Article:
April 20, 2001

The Shades of Loss

For Anna Deavere Smith, theater is more than passive entertainment—it's a call to action. With television's ability to reach far more people than any theater can hold. Stage on Screen: Twilight: Los Angeles has the potential to effect real change for its nationwide audience. The following is adapted from an essay by Smith on the making of her stage piece. Twilight: Los Angeles, 1992, which is the basis for the film.

In May 1992 I was commissioned by the Mark Taper Forum in Los Angeles to create a one-woman performance piece about the civil disturbances in that city the month before. Twilight: Los Angeles, 1992 was the product of my search for the character of Los Angeles in the wake of the initial Rodney King verdict — which, depending on your point of view, would be variously referred to as a "riot," an "uprising," and/or a "rebellion."

Rodney King's aunt, Angela King is one of the many characters Anna Deavere Smith portrays in "Twilight".

The story of how Los Angeles can to experience what some call the worst riots in United States history is by now familiar. The police officers who beat Rodney King were tried in Simi Valley, miles away from the social, economic, and racial problems in Los Angeles. More important, they were miles from the epicenter of the riots, South-Central L.A., and what may would call a war between residents and police officers.

Although I did not attend the original trial in Simi Valley, I did attend the subsequent federal civil rights. There I was able to imagine how a jury could become convinced that although the beating seemed brutal, it was, according to the defense, within the guidelines of the LAPD use-of-force policy. Moreover, I observed that some people are affected by the "aura" of the police, who in court appeared polite, well groomed, and ready to "protect and serve." This view of the police differs radically from the image conveyed to meet by one community activist, whose office walls were covered with photos of bloodied and maimed victims of police brutality.

Visiting the quiet, predominantly white suburb of Simi Valley, I began to perceive how profoundly different our experiences of law enforcement can be. For the jurors in the initial trial, Rodney King had been speeding and appeared to be a threat; the police officers reportedly concluded that King was on the drug PCP, impervious to pain, and therefore did not respond to the beating. On the other hand, when I interviewed Rodney King's aunt, she burst into tears as she recounted seeing the beating on television and "hearing him holler" the first time she saw the tape. One juror told me that others on the jury had difficulty hearing what King's aunt had heard on the videotape. But during deliberations, when they focused on the audio rather than the video image, their perspective changed. The physical image of Rodney King had to be taken away for them to agree that he was in pain and responding to the beating.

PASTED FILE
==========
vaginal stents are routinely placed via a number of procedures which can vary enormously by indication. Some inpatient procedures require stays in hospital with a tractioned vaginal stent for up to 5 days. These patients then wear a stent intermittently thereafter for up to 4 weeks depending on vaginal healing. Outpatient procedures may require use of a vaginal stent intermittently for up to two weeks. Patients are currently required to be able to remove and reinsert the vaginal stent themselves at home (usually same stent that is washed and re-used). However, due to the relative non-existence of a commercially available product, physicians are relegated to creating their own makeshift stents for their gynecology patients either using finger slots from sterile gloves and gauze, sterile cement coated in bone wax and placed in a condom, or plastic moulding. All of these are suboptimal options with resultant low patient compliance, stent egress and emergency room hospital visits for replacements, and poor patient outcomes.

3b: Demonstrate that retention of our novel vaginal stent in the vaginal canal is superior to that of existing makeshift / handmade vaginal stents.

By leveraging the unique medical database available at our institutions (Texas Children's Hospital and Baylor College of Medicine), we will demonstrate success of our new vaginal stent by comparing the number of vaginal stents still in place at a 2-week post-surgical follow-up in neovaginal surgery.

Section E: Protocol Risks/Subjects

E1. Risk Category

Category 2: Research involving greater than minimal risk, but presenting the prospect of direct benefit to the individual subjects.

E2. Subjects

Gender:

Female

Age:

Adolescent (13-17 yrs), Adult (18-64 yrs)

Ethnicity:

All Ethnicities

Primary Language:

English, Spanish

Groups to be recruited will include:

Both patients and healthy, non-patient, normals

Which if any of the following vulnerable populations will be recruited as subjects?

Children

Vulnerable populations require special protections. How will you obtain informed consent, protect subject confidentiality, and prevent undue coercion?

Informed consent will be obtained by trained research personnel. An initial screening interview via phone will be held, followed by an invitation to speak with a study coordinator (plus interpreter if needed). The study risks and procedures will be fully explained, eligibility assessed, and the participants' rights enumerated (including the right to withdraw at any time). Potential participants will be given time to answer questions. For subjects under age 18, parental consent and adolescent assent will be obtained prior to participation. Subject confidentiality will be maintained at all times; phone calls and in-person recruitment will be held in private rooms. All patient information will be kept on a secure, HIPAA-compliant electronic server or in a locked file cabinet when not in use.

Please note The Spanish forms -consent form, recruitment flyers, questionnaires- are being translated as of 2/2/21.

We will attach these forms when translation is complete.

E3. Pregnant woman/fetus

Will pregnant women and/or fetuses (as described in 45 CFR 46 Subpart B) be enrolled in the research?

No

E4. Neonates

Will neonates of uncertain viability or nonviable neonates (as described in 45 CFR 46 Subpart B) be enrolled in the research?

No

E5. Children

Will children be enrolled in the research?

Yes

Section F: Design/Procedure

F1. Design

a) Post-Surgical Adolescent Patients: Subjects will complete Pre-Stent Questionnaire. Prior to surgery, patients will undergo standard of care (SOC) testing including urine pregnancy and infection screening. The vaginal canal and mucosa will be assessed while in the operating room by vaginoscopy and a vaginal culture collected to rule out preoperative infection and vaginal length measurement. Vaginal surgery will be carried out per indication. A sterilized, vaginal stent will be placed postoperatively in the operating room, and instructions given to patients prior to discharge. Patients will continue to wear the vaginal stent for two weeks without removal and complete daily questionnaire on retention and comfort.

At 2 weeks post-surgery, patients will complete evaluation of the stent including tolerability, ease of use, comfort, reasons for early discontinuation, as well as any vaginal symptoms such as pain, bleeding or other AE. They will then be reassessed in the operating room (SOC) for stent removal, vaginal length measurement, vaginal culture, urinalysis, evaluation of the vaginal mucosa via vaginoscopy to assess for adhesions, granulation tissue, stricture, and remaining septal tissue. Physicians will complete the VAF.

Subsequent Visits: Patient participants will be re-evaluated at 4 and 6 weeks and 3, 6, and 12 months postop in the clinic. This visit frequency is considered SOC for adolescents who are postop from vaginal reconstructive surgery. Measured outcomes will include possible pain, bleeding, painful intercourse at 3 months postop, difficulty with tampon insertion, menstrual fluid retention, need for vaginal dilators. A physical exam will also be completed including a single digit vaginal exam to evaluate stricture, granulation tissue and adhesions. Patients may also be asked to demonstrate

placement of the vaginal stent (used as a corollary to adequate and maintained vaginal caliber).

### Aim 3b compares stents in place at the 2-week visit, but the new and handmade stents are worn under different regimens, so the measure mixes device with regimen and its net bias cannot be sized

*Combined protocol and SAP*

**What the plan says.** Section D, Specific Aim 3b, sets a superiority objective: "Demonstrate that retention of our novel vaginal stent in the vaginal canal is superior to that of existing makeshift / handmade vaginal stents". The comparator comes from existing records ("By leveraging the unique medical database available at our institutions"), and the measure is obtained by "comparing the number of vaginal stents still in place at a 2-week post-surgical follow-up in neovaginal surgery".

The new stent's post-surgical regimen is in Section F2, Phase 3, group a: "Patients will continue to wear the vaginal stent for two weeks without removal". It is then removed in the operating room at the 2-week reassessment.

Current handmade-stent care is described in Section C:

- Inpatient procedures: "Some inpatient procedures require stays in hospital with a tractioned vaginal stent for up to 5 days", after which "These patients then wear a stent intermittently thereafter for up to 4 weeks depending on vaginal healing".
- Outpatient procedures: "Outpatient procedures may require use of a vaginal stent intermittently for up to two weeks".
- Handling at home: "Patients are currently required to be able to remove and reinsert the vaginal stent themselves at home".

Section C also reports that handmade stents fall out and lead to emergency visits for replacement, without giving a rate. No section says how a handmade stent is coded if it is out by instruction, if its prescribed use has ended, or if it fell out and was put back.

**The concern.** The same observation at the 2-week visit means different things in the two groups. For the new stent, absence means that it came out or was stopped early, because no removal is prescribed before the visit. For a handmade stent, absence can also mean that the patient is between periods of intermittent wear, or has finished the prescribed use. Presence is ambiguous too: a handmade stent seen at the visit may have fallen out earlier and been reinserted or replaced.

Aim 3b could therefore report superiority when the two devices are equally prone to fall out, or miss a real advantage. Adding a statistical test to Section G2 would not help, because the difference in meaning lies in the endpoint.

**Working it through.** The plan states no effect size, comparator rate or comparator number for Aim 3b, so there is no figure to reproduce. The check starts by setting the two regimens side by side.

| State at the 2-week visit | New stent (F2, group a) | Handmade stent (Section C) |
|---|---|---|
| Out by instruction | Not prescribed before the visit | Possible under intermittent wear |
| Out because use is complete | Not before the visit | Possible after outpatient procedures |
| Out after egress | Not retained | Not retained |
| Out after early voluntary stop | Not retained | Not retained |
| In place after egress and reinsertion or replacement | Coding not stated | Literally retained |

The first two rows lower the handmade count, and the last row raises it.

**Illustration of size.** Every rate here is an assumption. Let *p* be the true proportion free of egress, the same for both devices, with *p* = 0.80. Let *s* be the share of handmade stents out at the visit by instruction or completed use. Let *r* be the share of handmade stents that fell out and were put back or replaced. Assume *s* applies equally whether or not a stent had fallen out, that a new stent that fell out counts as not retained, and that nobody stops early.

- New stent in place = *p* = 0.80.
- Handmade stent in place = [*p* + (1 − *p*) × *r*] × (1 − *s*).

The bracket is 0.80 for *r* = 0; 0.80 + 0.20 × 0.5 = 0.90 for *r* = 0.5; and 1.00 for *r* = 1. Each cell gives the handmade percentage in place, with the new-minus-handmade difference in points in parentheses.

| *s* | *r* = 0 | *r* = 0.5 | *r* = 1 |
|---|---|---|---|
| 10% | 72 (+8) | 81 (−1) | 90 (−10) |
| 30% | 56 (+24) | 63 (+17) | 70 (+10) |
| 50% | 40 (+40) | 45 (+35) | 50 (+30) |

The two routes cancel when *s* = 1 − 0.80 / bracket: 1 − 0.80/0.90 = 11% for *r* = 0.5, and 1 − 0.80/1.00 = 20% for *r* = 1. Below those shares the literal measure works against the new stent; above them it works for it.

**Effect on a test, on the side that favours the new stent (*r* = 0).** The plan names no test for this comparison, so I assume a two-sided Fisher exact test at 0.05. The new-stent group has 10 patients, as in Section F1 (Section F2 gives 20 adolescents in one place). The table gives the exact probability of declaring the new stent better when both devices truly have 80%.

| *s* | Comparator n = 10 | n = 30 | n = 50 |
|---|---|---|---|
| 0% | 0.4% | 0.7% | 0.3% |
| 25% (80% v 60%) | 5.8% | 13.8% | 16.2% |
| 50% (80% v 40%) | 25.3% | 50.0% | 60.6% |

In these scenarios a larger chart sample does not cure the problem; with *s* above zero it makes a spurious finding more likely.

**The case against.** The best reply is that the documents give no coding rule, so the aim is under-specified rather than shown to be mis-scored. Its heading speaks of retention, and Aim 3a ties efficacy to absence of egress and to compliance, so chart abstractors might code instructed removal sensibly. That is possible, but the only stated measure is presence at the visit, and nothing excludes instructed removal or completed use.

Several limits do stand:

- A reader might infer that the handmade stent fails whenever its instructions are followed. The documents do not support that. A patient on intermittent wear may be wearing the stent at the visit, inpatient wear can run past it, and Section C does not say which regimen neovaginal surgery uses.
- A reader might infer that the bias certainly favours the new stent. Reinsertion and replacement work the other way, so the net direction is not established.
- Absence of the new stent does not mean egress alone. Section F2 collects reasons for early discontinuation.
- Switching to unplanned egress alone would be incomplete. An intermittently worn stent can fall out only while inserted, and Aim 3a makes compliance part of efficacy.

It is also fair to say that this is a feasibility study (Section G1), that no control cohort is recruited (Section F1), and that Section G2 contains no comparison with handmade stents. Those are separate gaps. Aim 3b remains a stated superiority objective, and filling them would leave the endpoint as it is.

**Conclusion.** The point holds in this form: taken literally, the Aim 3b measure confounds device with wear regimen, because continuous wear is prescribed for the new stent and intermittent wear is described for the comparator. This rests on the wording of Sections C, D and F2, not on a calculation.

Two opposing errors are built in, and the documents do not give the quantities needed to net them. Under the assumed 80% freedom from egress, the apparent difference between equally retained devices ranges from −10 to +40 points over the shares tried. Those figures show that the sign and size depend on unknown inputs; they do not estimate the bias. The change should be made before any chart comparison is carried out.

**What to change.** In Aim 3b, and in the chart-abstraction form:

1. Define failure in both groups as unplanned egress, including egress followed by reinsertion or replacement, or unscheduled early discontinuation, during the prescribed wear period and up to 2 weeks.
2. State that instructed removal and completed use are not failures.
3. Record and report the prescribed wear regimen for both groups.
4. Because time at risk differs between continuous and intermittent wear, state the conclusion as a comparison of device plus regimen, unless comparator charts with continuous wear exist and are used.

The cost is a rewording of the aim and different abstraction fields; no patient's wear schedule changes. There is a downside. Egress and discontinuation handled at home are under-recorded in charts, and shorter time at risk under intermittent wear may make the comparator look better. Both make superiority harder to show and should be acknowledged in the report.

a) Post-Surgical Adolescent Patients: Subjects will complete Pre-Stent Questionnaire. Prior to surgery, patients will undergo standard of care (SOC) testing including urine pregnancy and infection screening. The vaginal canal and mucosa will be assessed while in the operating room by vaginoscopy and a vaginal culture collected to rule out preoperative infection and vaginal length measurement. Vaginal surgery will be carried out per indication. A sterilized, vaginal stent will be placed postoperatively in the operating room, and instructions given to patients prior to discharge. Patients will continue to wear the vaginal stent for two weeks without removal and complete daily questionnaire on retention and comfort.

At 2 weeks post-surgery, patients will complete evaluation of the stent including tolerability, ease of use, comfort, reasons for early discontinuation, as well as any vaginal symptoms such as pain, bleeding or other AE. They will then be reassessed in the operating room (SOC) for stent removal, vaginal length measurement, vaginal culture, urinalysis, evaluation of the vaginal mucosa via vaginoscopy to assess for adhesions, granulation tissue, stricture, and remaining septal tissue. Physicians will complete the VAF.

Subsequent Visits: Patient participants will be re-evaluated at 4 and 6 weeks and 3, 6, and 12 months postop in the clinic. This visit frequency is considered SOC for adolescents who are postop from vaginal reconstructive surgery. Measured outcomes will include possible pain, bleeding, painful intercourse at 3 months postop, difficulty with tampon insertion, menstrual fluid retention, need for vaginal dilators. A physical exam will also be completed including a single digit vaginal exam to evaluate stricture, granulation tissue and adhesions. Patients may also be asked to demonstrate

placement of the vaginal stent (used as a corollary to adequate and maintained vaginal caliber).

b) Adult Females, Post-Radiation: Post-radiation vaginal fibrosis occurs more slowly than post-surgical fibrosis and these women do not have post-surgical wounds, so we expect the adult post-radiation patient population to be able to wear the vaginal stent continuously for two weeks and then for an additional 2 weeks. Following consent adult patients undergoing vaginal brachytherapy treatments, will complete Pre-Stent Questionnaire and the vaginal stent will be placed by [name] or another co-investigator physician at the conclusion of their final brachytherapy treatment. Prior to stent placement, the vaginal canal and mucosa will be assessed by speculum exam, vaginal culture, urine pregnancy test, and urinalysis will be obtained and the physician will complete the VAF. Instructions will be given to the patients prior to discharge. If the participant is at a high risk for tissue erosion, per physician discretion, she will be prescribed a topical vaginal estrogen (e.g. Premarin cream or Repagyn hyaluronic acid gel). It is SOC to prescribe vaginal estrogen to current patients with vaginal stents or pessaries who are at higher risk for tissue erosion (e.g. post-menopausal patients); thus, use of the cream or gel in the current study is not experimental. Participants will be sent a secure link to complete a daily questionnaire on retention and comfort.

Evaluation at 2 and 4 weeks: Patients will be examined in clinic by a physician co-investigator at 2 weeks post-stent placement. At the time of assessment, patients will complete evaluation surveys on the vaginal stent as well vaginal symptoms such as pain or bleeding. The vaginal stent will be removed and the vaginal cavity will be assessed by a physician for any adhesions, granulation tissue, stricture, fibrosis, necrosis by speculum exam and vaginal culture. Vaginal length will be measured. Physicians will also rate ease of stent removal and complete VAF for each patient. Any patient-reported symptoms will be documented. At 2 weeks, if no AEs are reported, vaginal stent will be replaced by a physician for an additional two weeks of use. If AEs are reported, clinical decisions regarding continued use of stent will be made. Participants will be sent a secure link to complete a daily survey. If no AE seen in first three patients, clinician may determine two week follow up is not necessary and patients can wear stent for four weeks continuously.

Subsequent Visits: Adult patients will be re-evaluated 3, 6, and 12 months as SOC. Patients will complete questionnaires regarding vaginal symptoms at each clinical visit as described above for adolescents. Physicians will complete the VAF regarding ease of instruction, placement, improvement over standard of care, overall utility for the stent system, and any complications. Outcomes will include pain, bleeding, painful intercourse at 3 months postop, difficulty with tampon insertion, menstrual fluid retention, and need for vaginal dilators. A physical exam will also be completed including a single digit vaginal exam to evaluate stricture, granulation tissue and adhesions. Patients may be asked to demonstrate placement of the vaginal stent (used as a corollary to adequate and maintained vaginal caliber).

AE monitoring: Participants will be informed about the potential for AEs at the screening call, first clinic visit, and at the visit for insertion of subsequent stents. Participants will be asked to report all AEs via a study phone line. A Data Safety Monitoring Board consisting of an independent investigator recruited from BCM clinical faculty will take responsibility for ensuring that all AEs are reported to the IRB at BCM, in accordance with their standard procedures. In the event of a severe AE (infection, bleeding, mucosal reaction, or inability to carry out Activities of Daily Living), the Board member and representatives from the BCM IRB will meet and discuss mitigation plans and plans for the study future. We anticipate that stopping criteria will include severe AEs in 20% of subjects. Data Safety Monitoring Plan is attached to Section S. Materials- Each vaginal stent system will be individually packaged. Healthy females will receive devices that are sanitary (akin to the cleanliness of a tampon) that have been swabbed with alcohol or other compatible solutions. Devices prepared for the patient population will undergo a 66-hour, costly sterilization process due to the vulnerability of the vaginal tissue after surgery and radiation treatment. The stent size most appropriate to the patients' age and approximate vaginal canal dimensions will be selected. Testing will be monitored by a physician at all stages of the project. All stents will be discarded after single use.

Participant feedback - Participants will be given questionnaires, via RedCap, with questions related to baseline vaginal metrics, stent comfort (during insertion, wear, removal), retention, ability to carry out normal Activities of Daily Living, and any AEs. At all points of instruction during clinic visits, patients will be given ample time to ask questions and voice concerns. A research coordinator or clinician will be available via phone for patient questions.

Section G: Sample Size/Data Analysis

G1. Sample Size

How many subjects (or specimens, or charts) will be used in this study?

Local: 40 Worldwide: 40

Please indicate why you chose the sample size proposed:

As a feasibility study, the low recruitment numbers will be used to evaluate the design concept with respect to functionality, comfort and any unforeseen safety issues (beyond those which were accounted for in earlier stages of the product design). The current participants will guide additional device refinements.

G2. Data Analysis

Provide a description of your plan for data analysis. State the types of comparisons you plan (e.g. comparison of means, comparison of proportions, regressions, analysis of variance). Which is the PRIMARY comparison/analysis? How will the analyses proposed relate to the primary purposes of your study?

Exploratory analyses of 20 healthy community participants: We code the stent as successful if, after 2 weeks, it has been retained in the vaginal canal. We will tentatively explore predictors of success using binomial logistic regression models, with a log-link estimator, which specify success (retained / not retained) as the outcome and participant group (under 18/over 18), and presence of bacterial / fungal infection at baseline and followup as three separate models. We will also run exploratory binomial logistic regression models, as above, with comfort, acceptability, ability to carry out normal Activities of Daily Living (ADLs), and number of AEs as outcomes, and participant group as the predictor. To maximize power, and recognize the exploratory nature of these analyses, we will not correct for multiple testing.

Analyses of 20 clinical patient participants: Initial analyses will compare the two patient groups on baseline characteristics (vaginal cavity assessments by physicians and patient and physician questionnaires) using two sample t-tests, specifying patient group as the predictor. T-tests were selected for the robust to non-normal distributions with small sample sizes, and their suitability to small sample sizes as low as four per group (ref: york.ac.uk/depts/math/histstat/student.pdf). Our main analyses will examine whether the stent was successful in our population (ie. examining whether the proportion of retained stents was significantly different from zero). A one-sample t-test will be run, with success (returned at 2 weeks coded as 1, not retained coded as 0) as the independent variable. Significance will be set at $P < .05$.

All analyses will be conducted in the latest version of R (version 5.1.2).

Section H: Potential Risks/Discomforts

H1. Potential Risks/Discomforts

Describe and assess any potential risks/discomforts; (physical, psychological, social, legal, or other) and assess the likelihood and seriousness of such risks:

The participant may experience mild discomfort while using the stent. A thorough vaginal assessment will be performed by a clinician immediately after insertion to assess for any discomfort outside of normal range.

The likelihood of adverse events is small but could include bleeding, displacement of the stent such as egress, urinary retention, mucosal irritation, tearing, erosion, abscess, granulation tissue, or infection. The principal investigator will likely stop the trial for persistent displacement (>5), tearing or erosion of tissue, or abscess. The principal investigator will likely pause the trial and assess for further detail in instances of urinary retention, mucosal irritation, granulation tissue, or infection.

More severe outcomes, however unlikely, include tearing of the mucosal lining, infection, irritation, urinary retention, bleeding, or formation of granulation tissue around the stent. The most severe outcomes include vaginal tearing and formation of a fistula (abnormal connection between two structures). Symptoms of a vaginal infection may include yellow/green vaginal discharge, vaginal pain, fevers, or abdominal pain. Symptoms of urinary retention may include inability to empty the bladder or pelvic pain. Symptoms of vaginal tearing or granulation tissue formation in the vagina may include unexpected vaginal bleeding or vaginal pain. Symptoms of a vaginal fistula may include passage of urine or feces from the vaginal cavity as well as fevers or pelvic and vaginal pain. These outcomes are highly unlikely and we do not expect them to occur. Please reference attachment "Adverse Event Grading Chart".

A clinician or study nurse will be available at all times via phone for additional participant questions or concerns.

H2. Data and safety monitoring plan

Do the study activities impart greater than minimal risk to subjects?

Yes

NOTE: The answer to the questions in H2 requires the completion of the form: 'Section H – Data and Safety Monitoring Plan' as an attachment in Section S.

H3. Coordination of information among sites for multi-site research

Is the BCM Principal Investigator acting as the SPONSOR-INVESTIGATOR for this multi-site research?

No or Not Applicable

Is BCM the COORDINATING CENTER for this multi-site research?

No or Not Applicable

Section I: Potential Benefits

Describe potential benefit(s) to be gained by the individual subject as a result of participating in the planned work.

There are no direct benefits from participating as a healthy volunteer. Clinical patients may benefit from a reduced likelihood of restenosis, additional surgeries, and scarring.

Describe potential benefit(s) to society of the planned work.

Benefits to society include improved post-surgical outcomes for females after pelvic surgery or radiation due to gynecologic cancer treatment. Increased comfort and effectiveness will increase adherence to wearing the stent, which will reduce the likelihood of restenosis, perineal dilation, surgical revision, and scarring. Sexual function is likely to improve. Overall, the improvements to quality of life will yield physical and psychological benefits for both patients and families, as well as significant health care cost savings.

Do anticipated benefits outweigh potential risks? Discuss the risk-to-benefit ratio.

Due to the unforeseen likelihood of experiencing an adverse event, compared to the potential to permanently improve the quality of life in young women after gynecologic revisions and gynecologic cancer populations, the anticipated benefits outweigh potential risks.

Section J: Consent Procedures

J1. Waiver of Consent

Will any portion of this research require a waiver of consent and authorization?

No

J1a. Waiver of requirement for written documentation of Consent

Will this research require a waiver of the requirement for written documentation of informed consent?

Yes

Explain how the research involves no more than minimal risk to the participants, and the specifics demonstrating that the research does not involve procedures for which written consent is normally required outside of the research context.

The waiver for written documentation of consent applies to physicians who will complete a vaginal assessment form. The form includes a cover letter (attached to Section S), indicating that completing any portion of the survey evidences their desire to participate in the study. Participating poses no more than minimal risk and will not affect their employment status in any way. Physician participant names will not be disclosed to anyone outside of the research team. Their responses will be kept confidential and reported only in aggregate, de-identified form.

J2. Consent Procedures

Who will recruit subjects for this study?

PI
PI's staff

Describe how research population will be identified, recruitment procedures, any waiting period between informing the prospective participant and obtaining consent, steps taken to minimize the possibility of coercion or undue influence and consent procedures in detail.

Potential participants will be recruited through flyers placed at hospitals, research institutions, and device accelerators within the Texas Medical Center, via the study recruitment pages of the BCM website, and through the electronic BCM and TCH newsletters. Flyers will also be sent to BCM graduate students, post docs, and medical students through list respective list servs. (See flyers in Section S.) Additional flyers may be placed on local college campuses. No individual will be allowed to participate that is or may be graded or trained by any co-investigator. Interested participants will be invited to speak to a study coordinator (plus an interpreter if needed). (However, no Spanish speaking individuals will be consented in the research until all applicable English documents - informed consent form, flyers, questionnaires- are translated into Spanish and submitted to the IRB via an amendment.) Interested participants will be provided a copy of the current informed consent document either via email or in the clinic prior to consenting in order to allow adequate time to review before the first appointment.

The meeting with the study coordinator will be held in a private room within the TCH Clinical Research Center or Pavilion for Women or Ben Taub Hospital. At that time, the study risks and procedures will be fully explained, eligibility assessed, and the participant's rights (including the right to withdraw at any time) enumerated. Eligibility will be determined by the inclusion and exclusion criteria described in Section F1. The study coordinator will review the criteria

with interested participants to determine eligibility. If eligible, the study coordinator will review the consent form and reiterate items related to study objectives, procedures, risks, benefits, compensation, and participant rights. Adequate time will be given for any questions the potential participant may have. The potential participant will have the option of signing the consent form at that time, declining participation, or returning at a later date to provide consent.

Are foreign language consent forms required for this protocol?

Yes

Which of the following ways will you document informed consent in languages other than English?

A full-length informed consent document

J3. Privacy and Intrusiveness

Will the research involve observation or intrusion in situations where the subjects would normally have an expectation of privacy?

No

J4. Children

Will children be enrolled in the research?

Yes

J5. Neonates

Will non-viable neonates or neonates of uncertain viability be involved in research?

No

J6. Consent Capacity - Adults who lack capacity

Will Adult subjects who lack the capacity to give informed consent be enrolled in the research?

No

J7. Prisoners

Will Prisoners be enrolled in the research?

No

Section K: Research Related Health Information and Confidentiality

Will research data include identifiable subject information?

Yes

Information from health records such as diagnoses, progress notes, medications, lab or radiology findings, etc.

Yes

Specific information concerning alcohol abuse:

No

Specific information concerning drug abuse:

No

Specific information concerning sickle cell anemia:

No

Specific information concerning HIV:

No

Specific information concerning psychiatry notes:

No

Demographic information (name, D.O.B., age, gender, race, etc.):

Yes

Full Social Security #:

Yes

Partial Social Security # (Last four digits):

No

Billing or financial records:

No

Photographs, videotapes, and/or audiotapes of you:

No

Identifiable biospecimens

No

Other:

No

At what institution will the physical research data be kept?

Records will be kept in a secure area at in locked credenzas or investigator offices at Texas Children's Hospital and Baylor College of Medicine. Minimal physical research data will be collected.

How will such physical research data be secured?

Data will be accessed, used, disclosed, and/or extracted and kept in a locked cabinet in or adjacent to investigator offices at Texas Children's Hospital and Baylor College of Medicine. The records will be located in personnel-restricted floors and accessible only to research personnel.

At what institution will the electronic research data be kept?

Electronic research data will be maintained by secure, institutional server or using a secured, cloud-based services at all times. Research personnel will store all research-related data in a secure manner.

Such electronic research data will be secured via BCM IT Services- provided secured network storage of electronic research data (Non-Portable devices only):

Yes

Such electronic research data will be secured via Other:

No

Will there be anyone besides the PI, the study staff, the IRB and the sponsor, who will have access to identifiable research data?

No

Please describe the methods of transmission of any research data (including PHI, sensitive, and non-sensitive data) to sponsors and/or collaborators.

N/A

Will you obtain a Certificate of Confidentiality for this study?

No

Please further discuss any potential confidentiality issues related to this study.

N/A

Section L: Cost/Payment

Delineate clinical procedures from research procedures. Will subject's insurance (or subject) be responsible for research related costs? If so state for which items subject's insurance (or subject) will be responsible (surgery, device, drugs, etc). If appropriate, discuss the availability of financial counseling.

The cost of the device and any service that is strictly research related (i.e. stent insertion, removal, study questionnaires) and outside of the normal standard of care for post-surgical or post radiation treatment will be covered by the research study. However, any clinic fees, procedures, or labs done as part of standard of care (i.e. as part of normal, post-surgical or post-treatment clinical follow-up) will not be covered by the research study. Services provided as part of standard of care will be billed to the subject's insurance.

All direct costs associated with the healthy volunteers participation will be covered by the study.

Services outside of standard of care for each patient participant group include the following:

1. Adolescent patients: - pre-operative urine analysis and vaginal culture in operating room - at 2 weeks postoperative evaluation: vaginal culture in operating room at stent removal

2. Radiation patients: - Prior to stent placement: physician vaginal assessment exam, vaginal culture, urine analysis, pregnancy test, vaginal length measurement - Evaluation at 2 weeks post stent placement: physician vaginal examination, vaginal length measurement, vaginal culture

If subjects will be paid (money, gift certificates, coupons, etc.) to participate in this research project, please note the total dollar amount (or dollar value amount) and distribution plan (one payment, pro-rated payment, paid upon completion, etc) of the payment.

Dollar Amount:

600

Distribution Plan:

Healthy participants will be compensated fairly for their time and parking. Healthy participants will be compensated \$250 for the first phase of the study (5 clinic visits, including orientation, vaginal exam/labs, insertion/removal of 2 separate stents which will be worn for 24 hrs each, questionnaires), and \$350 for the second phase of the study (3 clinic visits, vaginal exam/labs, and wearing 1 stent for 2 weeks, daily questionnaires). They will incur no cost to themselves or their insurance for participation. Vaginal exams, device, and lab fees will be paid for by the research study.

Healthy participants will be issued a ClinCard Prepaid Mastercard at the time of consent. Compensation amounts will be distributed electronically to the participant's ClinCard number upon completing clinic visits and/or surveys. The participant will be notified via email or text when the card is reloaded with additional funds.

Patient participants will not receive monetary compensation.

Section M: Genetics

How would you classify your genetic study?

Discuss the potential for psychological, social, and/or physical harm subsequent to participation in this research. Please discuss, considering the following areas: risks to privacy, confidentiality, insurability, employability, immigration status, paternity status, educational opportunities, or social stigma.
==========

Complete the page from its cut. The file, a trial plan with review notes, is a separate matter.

The video of the Rodney King beating, which seemed to "tell all," apparently did not tell enough. The prosecution, as their lead attorney told me, lost "the slam-dunk case of the century." The city of Los Angeles lost much more. Twilight is an attempt to explore the shades of that loss.

I have been particularly interested in how the events in Los Angeles give us an opportunity to take stock of how the race canvas in America is changing. Even since the 1992 riots, our attitudes about race have shifted. As the character Twilight indicates to us, we are in "limbo" that time between day and night. Nonetheless, part of perceiving the light, I think, is seeing race as more than a black and white picture.

Where do theater and film fit into this? Using the power of entertainment, spectacle, and dialogue, theater and film can participate in civic discourse and even influence national attitudes. As a time when our national conversation about race has become, to some extent, merely fragments of monologues, Twilight seeks to create a conversation from these fragments. It seeks to be a part of that conversation.

Twilight is a document of what I, as an actress, heard in Los Angeles. In creating a "social drama," I am not proposing a specific solution to social problems. I turn that over to activists, scholars, legislators, and most importantly, to you, the audience. As an actress, I am exploring the process of becoming something that I am not: the process of walking in someone else's shoes. Laws and legislation can create a context in which we can work towards better relations with one another. Yet they are limited in terms of their ability to teach us how to move from an individual position to a larger community.

We need to reach for the core of our humanity with all its glory and all its challenges. I am looking to illuminate something about our humanness. The solutions lie not in my monologues but in the collaborative humanness of the audience, who walk out of the theater with a potential to make change.

You anticipate me before the curtain goes up, I anticipate you as the curtain goes down. I await your dialogue, your dramatic action. Twilight has been created specifically to encourage dialogue across lines of power and race. More importantly, it has been created to encourage you to act and to move us further along on our American journey to get to "we" the people. Here's a place to start. Talk about this film to someone of another race and from a social class other than yours.

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